On the 24th August Larry Elliott, while discussing the Eurozone crisis, wrote this in the Guardian:
The two different processes result in different expenditure patterns and therefore in different effects on the economy. An increase in a household’s weekly income is likely to translate into higher consumption of basic goods and services and is therefore likely to benefit the local and national economies. An annual windfall is more likely to be spent on imported goods.
We have another suggestion to make in relation to Larry Elliott’s article. To pay the cheque to the poorest 80% poorest households will mean working out which those are. Existing means-testing administrations (for Jobseeker’s Allowance, Income Support, Working Tax Credits, Child Tax Credits, Housing Benefit, Council Tax Benefit, etc.) are unlikely to be able to do that job, so an additional means-testing administration would be required: an unnecessary and onerous burden both for households and for Europe’s national governments. To give an income to every household in Europe would be simpler and therefore cheaper – but we would still need to work out who was living with whom. Even simpler, and therefore even cheaper, would be to give a cheque to every individual in Europe: and once the process existsed, it will be just as easy to pay a weekly income as to pay a one-off or annual one.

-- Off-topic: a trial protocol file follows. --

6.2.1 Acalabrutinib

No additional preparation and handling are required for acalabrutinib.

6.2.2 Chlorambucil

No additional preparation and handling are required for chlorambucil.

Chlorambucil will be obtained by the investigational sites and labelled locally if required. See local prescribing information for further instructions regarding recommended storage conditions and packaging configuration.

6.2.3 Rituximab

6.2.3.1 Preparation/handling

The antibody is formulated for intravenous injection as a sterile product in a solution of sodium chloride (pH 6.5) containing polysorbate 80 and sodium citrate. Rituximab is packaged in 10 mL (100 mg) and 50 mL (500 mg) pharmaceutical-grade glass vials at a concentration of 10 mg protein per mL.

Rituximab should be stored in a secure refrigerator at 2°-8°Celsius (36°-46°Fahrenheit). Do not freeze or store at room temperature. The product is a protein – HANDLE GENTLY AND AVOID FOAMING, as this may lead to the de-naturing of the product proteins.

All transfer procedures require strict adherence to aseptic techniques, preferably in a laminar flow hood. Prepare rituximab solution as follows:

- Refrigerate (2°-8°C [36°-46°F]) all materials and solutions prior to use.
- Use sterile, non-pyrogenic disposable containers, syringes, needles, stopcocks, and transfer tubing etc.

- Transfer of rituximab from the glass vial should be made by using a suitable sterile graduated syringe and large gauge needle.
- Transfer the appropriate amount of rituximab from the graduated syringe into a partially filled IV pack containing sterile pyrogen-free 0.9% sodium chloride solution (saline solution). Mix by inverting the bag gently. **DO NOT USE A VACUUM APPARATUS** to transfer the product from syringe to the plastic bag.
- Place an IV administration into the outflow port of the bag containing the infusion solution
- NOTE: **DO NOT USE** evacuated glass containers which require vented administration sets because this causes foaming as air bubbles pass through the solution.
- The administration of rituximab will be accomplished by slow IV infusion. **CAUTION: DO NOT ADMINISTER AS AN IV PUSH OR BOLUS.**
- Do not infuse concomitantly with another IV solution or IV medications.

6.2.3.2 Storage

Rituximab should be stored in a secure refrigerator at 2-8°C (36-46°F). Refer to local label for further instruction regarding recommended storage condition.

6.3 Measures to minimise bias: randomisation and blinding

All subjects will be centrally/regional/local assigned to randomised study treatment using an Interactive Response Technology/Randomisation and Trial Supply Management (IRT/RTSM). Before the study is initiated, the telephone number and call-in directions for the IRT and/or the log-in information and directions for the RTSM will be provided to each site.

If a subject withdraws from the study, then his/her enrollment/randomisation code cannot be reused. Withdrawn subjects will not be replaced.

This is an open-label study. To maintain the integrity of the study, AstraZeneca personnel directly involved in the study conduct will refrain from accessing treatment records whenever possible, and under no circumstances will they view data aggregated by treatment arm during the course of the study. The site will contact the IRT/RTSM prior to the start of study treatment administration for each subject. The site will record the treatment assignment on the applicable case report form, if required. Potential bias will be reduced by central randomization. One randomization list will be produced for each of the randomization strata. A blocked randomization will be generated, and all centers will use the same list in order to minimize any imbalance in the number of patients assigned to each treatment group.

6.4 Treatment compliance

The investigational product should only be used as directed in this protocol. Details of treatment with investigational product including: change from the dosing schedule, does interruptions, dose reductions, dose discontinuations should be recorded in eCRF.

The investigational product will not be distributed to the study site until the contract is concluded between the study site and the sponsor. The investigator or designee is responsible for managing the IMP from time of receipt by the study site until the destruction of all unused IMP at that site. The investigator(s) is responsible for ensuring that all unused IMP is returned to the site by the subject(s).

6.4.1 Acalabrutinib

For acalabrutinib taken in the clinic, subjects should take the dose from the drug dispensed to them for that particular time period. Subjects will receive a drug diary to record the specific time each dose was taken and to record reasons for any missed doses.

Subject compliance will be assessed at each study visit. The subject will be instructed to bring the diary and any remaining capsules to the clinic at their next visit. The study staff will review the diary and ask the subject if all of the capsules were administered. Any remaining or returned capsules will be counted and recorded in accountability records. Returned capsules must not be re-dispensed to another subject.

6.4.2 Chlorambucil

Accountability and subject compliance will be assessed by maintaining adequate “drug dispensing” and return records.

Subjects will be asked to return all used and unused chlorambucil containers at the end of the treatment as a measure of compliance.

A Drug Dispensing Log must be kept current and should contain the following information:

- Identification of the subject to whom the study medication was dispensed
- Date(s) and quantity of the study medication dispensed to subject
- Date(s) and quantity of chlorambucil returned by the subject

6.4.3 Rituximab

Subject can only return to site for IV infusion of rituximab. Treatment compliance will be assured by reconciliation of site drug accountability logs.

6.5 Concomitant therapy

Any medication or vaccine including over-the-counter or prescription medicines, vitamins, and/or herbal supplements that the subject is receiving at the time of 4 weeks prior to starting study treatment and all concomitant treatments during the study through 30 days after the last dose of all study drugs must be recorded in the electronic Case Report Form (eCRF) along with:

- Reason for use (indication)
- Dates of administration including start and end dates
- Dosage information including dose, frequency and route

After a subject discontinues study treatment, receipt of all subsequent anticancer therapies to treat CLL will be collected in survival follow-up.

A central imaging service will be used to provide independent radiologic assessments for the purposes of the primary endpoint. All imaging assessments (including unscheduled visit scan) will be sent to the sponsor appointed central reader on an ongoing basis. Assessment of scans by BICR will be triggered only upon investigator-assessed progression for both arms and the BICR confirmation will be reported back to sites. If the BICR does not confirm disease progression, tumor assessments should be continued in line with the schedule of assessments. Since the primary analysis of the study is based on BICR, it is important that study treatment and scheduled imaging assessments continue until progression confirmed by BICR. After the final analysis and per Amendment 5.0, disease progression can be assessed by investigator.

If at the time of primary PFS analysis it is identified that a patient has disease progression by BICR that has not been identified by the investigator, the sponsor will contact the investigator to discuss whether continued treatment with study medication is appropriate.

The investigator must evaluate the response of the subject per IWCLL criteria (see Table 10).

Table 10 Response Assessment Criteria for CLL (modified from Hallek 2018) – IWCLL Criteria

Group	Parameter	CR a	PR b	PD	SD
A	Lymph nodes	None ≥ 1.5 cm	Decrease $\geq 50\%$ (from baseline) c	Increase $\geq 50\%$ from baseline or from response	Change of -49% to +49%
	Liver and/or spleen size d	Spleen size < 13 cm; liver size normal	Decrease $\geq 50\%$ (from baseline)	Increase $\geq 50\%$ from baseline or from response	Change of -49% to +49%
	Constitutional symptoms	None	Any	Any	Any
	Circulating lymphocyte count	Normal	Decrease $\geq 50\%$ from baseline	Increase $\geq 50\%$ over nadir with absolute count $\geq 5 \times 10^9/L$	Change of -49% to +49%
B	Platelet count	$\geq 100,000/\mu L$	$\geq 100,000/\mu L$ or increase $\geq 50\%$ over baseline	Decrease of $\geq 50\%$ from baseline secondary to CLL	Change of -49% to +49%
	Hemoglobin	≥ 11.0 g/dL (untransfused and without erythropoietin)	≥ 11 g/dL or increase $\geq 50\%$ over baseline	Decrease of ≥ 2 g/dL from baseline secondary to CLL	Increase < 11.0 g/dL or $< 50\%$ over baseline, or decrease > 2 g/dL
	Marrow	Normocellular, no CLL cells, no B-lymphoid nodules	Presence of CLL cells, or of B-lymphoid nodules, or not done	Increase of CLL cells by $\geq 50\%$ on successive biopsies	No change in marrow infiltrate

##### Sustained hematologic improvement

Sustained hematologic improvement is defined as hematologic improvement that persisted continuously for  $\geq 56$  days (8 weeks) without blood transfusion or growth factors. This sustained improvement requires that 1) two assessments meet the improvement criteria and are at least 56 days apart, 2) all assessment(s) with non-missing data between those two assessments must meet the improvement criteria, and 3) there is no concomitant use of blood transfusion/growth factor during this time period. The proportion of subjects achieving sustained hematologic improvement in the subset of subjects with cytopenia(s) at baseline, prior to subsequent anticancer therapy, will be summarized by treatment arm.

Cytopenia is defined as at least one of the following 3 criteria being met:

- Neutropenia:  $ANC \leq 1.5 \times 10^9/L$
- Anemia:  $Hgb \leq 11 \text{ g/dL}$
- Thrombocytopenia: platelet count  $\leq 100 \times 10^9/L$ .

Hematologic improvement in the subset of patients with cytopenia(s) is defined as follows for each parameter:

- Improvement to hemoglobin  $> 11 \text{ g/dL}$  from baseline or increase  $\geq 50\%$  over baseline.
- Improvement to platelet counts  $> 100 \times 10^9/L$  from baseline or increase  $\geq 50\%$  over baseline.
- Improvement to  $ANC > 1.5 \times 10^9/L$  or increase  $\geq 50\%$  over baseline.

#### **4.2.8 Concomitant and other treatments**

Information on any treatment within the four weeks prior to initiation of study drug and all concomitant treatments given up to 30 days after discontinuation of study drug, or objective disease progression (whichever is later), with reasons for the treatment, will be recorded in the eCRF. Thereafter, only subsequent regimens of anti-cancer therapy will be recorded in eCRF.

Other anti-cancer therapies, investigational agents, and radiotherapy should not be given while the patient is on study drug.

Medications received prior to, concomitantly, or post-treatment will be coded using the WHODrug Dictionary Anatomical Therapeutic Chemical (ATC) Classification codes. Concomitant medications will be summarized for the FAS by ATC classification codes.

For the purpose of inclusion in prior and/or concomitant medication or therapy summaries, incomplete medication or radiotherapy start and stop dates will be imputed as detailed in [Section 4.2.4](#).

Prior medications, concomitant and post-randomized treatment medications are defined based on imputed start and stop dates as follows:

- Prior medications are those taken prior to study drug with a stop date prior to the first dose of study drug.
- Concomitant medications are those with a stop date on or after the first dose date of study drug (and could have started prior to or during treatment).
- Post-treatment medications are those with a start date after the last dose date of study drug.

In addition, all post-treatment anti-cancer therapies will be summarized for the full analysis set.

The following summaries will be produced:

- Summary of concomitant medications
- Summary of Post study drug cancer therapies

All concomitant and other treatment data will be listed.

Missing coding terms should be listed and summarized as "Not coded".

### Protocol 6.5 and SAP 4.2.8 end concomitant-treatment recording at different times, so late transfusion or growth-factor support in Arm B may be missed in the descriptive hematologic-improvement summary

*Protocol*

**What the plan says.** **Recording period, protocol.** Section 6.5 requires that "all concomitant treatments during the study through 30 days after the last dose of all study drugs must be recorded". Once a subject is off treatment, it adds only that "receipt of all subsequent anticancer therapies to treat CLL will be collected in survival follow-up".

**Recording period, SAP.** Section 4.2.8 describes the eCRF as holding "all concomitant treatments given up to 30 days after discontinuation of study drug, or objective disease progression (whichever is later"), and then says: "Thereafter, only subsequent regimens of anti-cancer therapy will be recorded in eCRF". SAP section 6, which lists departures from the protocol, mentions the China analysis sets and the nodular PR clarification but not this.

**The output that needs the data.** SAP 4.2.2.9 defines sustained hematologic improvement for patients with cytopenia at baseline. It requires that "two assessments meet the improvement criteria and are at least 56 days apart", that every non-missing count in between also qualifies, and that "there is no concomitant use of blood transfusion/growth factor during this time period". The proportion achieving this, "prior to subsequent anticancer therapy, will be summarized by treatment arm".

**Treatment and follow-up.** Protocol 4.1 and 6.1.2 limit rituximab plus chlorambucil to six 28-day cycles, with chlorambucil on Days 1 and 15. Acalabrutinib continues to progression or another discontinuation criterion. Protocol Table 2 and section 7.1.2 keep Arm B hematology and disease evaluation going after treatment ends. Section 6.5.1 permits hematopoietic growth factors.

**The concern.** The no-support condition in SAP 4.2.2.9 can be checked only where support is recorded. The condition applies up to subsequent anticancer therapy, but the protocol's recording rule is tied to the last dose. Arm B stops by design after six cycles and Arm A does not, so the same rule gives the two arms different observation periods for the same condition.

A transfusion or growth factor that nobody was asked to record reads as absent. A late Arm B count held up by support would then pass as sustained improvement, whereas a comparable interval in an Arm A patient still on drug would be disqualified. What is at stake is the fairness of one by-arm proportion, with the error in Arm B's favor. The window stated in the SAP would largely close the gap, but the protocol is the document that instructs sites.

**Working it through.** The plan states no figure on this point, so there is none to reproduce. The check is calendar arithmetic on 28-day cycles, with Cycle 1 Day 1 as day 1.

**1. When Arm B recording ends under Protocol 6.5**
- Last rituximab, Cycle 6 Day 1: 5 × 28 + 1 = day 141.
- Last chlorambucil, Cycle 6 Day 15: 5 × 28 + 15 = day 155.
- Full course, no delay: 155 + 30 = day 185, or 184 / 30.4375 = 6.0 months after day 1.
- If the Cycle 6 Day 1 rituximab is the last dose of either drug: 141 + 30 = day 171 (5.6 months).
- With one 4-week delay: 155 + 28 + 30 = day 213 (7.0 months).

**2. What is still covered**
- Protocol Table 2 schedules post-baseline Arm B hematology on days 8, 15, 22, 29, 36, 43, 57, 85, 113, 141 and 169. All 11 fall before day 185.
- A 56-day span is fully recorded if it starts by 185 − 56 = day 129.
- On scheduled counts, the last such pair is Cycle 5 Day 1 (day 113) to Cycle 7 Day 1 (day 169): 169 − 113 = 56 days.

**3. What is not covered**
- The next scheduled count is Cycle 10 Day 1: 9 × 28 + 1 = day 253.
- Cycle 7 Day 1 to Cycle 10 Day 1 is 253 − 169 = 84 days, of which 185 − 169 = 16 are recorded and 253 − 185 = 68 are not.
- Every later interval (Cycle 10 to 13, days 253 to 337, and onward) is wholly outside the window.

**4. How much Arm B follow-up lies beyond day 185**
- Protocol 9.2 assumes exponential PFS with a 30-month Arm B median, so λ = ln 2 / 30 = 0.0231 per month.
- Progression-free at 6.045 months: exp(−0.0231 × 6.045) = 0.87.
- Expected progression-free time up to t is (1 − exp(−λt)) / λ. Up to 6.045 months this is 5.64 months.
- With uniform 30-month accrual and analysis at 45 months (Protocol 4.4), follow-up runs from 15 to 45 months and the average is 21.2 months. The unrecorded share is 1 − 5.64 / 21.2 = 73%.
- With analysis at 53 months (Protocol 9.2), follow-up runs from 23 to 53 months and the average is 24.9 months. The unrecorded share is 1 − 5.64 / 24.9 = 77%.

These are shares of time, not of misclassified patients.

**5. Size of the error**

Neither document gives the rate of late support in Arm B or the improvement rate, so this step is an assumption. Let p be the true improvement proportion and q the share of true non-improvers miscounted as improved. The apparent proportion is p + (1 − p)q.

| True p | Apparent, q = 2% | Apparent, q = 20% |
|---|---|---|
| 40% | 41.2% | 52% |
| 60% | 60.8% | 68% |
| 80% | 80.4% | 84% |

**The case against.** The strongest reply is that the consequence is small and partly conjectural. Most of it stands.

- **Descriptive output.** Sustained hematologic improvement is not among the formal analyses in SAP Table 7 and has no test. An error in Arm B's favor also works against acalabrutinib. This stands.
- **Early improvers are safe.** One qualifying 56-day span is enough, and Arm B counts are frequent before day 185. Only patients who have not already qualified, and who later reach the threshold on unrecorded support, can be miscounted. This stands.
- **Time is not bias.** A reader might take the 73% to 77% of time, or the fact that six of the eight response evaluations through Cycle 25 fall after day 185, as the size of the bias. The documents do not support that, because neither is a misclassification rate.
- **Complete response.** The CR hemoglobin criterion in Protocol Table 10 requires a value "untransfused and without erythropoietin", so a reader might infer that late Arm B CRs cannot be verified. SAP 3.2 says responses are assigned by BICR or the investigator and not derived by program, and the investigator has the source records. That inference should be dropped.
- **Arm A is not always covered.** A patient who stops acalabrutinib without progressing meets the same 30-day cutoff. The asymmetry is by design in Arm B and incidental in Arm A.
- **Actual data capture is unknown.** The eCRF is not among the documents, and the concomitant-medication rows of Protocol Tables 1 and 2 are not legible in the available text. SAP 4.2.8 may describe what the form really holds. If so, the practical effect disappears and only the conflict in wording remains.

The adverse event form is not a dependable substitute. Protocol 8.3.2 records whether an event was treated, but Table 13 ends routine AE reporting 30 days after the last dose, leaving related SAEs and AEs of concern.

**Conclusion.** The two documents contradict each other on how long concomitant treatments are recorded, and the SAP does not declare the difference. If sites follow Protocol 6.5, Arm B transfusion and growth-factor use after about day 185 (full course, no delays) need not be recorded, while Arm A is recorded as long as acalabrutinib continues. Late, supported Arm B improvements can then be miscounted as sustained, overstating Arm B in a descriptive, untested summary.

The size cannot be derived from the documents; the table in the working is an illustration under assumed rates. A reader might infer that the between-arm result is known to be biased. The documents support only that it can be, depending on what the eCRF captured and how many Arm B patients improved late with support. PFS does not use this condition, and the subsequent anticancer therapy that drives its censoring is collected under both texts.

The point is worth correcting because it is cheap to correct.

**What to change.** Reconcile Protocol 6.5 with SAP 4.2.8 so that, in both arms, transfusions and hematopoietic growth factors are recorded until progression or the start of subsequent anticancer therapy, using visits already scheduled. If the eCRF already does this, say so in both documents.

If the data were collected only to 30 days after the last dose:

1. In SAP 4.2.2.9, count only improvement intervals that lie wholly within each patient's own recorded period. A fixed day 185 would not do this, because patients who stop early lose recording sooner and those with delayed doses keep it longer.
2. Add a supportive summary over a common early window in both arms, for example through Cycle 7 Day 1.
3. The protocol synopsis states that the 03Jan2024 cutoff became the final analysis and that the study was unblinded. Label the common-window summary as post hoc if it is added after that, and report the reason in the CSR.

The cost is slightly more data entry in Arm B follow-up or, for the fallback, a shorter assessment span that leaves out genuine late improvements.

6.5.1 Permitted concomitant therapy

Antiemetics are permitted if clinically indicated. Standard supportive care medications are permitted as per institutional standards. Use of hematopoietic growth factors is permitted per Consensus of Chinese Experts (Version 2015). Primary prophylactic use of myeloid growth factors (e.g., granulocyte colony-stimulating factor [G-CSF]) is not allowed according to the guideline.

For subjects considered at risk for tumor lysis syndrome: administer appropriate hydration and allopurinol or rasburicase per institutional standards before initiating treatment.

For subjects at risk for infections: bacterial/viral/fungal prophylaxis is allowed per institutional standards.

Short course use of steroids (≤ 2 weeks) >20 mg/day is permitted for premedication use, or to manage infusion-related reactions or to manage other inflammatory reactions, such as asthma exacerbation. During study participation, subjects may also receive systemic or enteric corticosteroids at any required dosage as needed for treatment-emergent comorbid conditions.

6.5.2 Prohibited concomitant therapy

A Europe-wide Citizen’s Income would be of substantial benefit to European society and to its economy, and to the economy and society of every European nation. It really is worth a try. We look forward to seeing more on this idea.